Twitter Hashtag #wHday13 more Twitter @HeutagogyCop and (more…)

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Pedagogy, Andragogy & Heutagogy

Background; This was first a guest post on Stewart Hase’s Heutagogy Community of Practice blog; you can follow them on Twitter as @heutagogycop. I’ve reblogged it here because the PAH Continuum, as a reference point, is a key part of our work concerning heutagogy. I am currently spending most of my time working on WikiQuals which is a heutagogic answer to the accreditation of learning problem; more on the WikiQuals blog.

In my teaching practice, mostly with socially excluded kids attempting to get some qualifications in college, I developed a number of techniques for showing them how to be successful on their own terms. College is classically a context in which an andragogic approach works best, where you negotiate with your students to find an agreed learning path. In the Computer Studies department where I worked, at Lewisham College in London, we had developed our own universal entry test, followed by an interview, which everyone took. We had found this process to be a better predictor of success that their school results, which usually just measured their dissatisfaction with an education system which was designed to fail them. We then offered to the prospective student what seemed to be appropriate courses and subjects on which they might be successful.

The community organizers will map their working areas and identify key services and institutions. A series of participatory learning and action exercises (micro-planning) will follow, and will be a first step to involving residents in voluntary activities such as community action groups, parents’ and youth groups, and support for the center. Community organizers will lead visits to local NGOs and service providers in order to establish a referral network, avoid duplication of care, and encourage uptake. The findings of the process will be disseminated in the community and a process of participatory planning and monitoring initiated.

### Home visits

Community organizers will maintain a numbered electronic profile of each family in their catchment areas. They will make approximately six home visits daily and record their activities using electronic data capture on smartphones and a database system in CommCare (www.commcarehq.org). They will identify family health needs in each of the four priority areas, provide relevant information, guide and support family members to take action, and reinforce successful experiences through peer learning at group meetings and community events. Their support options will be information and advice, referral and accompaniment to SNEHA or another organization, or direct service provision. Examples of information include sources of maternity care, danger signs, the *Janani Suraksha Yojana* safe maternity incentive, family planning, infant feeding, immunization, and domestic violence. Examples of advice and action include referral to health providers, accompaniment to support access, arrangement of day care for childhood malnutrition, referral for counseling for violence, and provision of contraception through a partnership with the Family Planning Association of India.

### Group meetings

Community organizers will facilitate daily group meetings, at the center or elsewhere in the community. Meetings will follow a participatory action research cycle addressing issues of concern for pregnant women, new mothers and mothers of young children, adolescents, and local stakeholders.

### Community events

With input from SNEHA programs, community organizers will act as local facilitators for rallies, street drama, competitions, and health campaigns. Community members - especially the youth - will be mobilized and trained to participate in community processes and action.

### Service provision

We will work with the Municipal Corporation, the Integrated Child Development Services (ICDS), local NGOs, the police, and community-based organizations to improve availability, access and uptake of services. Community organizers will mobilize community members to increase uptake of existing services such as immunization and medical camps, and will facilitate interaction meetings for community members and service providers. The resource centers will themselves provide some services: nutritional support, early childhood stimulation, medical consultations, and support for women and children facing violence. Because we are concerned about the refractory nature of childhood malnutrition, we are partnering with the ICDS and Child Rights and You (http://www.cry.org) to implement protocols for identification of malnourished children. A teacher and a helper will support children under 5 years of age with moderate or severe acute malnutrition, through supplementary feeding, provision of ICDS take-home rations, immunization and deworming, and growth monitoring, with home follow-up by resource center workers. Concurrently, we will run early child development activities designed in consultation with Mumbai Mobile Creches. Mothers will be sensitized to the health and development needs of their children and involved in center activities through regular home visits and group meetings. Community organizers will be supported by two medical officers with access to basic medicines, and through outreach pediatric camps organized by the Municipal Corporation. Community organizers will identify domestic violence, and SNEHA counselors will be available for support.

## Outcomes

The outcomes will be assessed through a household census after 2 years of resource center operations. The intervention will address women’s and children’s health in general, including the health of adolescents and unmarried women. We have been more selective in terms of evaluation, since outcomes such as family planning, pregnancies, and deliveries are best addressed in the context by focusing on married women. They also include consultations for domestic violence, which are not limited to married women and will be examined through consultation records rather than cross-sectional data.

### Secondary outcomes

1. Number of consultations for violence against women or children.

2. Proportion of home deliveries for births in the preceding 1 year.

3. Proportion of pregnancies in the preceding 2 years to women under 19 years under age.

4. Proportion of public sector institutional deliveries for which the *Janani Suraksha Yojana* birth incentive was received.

However, over time, I developed a technique that I now call brokering that was much more about negotiating with the learner (more…)

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From Open Scholar to Open Student